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The San Bernardino, California, shooting today was shocking in its scale, with at least 14 deaths being reported by the police as of this afternoon. But the attack is especially devastating because of its target: the Inland Regional Center, a nonprofit that offers therapy and other services to developmentally disabled children in the region.

It's a dull name for an organization that is a¬†lifeline for families of disabled kids. The state-run charity¬†sends caseworkers and therapists to the homes of young people¬†with¬†autism, cerebral palsy, epilepsy, and other intellectual disabilities. They provide physical therapy, counseling, in-home care, and job training for¬†disabled teens‚ÄĒall at no cost to their clients.¬†The center¬†serves 31,000¬†people in¬†San Bernardino and Riverside counties in Southern California, and is the largest organization of its kind in the state,¬†according to its website.


Marybeth Feild, the center's CEO, told the Los Angeles Times that shooters opened fire in the facility's conference room around 11 a.m.

The parents and siblings of several children who have been treated there told me that they couldn't understand why anyone would want to attack the IRC.

Stephanie Gomez said a speech therapy caseworker from the center had helped her two developmentally disabled brothers learn how to communicate with the world. One brother "stuttered, his words were jumbled up, you couldn't really understand him," Gomez said in a phone interview. "Now he can talk better, he can actually communicate with his friends and teachers." The caseworker also helped Gomez's mother, who doesn't speak English, translate school documents and stay in touch with her son's teachers.


The caseworker they worked with was scheduled to come to Gomez's house for a session this afternoon. She called Gomez's mother just 20 minutes before the first reports of the shooting came out, and the family hasn't been able to reach her since.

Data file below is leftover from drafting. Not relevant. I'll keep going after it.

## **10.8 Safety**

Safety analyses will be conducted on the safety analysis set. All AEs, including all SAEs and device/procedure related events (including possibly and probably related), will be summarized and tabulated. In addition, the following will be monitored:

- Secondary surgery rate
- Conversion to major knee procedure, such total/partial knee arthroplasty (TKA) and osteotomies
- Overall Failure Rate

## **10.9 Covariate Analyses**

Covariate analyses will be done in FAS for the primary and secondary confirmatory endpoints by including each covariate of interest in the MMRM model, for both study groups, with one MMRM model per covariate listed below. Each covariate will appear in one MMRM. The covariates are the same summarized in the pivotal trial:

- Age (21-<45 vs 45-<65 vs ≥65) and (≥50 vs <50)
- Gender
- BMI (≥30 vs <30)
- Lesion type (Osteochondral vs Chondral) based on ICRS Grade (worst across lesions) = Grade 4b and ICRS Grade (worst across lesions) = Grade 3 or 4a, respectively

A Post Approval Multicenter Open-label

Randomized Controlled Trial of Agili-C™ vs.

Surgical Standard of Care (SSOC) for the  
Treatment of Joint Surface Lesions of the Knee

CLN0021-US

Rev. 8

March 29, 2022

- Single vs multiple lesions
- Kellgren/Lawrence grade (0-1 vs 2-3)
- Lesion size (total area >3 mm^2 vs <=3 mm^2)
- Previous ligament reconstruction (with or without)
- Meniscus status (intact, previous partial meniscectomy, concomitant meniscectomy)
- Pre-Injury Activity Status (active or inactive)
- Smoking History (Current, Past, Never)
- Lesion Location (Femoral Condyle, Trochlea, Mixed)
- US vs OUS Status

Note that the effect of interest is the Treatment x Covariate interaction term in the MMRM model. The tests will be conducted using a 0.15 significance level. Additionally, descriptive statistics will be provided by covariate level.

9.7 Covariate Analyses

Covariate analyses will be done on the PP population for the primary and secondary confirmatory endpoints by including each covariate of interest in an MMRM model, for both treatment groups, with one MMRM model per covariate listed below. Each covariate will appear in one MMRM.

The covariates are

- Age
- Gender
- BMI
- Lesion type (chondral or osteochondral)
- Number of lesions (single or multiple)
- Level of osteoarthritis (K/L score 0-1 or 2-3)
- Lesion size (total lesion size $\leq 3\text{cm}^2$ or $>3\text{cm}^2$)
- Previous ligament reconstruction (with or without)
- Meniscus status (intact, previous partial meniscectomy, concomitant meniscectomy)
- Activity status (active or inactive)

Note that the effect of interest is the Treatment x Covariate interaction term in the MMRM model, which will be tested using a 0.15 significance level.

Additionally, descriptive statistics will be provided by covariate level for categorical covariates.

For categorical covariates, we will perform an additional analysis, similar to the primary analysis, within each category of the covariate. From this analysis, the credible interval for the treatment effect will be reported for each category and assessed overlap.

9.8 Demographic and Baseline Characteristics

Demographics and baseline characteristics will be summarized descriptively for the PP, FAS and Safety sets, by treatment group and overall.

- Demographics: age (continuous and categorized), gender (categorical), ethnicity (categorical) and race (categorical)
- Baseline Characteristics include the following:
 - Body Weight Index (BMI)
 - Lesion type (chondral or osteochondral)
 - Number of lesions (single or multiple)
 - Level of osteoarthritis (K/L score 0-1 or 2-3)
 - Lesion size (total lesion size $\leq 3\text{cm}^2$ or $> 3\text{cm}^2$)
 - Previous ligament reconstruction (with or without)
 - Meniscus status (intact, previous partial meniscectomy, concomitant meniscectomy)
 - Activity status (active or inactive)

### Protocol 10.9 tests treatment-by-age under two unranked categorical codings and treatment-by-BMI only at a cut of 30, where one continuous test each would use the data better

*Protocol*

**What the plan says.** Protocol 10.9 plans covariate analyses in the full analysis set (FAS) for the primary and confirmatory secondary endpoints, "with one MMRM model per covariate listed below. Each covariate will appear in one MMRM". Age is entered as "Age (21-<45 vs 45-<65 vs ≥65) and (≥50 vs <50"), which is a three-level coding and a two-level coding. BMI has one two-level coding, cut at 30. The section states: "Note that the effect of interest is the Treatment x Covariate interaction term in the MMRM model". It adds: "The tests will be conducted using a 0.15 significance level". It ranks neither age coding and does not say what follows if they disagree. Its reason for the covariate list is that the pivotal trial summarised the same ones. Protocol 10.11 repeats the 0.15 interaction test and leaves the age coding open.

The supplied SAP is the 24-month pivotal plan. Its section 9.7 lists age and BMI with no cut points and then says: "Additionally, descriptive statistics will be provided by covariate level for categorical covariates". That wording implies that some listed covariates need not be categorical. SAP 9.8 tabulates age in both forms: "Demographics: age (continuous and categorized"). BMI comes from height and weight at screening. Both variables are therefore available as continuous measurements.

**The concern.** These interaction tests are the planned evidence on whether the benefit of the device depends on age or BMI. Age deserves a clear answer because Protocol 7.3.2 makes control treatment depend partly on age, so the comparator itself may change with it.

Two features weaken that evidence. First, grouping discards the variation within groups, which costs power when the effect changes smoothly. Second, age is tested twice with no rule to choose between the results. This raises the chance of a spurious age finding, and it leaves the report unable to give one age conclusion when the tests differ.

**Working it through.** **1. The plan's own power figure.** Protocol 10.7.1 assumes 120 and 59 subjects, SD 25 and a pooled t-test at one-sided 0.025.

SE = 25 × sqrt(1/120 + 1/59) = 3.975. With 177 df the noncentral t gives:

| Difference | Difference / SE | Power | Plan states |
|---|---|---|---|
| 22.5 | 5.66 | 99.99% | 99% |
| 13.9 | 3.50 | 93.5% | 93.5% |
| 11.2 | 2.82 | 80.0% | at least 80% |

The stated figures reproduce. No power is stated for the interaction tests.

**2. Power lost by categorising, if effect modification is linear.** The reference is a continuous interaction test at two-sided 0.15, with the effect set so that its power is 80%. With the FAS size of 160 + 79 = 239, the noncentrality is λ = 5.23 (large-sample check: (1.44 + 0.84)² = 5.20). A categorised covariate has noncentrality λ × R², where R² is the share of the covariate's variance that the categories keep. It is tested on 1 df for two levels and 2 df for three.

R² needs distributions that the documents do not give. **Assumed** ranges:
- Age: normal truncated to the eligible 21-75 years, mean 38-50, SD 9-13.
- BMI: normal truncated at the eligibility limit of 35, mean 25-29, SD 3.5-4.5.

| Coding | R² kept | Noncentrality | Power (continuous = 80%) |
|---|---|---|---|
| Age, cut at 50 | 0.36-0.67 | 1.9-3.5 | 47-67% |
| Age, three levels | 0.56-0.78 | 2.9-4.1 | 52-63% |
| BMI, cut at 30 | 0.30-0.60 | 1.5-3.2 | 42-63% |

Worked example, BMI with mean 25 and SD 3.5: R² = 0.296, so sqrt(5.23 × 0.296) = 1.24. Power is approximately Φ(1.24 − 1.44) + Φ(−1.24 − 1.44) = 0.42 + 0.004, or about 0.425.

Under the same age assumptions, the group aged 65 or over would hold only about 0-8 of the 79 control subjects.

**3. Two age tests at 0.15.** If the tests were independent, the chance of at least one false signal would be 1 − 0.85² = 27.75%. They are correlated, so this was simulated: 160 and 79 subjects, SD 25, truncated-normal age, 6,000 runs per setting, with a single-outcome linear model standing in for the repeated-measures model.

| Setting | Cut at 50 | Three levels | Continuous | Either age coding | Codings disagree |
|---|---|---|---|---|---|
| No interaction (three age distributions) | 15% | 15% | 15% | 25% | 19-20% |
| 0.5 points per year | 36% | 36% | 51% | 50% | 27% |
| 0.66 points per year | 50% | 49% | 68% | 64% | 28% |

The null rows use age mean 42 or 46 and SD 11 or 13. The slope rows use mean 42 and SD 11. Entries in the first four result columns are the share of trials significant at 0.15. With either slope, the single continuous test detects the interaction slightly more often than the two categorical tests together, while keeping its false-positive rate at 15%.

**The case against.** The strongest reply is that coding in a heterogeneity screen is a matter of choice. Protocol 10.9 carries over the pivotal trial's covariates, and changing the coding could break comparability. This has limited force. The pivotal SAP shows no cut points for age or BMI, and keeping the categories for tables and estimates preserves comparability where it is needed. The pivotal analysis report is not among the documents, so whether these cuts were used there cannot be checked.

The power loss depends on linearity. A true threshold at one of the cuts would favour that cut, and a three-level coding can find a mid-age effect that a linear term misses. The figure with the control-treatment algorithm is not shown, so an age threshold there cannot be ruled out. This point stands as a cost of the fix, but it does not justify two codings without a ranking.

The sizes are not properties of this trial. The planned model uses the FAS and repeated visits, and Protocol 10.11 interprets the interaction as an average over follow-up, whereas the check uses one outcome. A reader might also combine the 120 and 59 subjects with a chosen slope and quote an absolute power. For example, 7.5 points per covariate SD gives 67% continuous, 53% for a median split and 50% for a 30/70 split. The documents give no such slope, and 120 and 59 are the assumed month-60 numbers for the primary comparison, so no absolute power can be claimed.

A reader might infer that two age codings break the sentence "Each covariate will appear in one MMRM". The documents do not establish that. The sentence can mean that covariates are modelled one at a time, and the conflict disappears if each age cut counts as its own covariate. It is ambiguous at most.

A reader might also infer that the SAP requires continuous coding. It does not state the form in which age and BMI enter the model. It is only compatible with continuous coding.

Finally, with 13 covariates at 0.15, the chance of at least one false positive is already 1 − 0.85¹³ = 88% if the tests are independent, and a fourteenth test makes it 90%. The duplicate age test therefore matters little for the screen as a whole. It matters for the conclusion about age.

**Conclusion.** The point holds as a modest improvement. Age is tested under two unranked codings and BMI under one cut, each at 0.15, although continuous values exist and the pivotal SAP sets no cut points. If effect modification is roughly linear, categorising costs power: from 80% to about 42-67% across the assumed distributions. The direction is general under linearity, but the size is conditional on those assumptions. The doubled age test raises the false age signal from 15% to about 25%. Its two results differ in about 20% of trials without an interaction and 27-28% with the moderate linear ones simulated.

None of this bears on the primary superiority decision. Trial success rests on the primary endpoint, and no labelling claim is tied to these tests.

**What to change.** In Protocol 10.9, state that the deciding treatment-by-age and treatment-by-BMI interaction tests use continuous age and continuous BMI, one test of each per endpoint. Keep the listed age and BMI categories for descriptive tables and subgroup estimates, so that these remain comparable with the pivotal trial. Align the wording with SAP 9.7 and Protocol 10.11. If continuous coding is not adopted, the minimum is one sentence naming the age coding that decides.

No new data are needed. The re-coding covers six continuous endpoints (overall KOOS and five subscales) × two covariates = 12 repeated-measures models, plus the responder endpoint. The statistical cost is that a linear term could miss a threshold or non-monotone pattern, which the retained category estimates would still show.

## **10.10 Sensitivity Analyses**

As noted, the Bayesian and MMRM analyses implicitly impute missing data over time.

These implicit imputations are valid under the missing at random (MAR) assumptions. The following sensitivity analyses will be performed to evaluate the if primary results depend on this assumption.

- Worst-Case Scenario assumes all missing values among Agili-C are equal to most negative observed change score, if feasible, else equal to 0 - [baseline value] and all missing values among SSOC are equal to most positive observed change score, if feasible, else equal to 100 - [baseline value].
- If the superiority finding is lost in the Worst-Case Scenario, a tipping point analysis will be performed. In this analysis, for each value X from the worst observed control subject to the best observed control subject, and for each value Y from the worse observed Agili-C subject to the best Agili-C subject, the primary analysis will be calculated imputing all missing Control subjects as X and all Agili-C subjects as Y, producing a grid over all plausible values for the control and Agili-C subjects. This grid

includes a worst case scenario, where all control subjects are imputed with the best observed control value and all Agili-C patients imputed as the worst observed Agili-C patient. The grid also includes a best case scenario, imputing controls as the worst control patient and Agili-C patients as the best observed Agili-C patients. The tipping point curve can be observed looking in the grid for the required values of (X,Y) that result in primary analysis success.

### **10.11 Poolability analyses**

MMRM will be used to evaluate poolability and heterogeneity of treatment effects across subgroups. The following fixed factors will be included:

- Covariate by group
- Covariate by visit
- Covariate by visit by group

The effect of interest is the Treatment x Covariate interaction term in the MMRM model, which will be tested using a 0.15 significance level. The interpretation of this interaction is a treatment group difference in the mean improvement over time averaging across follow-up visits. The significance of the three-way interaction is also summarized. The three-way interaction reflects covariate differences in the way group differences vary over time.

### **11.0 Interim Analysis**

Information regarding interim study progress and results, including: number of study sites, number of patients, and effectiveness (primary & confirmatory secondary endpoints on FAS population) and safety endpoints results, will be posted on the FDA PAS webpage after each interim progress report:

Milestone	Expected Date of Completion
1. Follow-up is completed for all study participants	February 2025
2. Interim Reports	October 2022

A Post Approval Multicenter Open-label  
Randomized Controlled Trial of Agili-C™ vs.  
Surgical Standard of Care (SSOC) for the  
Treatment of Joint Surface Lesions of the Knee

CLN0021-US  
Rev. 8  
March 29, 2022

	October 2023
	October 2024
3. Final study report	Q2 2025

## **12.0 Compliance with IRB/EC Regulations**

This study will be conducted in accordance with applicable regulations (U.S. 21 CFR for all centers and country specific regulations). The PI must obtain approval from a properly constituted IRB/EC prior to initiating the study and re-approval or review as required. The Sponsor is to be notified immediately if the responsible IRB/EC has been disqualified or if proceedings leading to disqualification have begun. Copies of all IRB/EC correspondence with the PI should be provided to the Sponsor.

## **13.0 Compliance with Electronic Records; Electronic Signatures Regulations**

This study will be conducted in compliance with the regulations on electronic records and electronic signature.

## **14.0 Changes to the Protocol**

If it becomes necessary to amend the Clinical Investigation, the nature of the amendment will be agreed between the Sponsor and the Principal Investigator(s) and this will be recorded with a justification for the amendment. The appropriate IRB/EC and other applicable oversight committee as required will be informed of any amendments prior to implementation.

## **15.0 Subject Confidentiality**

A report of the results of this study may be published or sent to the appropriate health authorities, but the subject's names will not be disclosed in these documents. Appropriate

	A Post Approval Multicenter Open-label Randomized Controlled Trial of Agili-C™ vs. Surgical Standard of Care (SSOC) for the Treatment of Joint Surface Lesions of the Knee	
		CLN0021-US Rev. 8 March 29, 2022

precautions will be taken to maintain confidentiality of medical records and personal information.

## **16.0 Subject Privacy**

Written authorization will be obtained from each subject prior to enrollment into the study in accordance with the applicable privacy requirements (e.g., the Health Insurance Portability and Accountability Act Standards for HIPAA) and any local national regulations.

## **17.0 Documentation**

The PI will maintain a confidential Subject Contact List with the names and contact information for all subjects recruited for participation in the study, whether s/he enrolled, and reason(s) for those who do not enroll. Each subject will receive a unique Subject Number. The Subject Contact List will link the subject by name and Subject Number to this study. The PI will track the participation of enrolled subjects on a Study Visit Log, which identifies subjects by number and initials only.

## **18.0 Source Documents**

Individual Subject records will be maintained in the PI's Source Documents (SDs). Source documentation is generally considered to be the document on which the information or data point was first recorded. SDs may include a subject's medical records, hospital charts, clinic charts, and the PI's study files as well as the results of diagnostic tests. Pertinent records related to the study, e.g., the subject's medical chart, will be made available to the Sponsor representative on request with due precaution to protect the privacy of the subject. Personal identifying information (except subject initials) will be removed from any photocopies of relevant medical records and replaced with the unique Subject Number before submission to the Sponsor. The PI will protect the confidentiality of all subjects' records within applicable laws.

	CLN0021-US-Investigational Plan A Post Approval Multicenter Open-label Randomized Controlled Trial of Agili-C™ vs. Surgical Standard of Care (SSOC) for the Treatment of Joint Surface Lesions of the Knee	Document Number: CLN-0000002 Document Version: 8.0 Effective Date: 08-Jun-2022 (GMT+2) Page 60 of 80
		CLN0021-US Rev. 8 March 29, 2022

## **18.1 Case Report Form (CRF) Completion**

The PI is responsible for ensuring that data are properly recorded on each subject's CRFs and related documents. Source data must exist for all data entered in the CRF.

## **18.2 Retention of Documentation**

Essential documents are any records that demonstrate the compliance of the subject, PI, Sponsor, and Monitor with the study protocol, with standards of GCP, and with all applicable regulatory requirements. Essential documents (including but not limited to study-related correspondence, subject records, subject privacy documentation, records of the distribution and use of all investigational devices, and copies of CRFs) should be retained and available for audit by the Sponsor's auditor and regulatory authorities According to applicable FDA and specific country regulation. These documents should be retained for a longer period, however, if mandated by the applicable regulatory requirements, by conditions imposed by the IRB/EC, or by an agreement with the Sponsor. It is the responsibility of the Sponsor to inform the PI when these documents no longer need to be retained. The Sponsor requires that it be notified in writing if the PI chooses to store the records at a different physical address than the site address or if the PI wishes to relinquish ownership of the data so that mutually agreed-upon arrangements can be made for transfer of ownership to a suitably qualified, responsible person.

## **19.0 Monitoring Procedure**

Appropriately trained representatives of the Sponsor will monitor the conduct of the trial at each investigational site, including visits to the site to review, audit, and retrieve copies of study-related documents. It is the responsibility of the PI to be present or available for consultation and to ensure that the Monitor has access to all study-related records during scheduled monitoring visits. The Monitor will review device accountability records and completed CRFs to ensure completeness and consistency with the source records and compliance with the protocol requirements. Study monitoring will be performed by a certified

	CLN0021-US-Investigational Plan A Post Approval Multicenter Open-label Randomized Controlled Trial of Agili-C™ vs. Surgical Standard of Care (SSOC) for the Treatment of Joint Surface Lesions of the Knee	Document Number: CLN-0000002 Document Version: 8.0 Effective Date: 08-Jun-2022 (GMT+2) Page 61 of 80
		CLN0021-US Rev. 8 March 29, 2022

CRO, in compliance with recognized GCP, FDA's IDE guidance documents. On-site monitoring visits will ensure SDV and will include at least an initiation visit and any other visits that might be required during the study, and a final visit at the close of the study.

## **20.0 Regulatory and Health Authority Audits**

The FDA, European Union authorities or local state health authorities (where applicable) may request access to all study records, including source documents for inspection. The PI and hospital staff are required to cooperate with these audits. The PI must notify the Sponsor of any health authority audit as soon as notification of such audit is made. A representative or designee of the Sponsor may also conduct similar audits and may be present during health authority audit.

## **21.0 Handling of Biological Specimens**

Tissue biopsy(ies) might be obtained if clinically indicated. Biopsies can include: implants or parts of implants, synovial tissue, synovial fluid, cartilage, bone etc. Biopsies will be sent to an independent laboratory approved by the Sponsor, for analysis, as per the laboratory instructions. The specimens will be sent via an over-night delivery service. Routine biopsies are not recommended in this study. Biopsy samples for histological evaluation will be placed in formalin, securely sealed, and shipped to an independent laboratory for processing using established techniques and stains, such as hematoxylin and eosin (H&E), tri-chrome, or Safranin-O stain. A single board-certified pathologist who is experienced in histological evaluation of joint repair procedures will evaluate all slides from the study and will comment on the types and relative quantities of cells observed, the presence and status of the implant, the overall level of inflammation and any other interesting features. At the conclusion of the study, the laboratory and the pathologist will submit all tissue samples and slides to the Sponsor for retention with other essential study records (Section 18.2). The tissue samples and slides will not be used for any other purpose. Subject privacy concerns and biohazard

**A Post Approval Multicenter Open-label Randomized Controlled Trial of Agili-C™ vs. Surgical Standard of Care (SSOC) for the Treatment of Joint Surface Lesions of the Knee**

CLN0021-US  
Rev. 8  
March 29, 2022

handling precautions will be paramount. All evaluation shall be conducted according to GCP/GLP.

"We're shocked," Gomez said. "What they do is really impactful."

Parents said the center has been a safety net for them while they dealt with the challenges of raising a disabled kid. Kari Fobar said her son Joshua, 10, who has a traumatic brain injury, has been making use of the center's services since he was just 15 months old. Employees from the center would come to their house for physical and behavioral therapy.


They'd also offer respite care, sending a worker to their house to take care of¬†Joshua when Fobar and her husband had to leave.¬†"Sometimes‚ÄĒwell, all the time‚ÄĒit's very challenging having a child with disabilities," Fobar, who lives in Riverside, said. "It gives you¬†kind of a break, even if it's just a few hours."

"It's really sad and horrible and disgusting to think that anybody would go in and shoot anybody, but especially people with disabilities," she added.

Kareem Gongora, who lives in the nearby city of Fontana, said¬†the treatment his 21-month-old daughter has received at the center has made a "huge difference." She was born premature‚ÄĒat just 33 weeks‚ÄĒand with¬†physical therapy has built¬†up her weak arm and leg muscles.


Gongora is a member of a group that advocates for people with disabilities that meets weekly in the same conference room where the shooting was reported to have started. He said that he hasn't been able to get in touch with his daughter's therapist, who was scheduled to be at the center for a weeklong conference.

"It's devastating," he said. "You think about the parents and the families that will find out that their loved ones are lost, and you don't wish that on anyone."

He said the time was "long past" for stricter gun control laws. "This is going to make people to come together," Gongora predicted. "Everyone here's going to be praying."


Casey Tolan is a National News Reporter for Fusion based in New York City.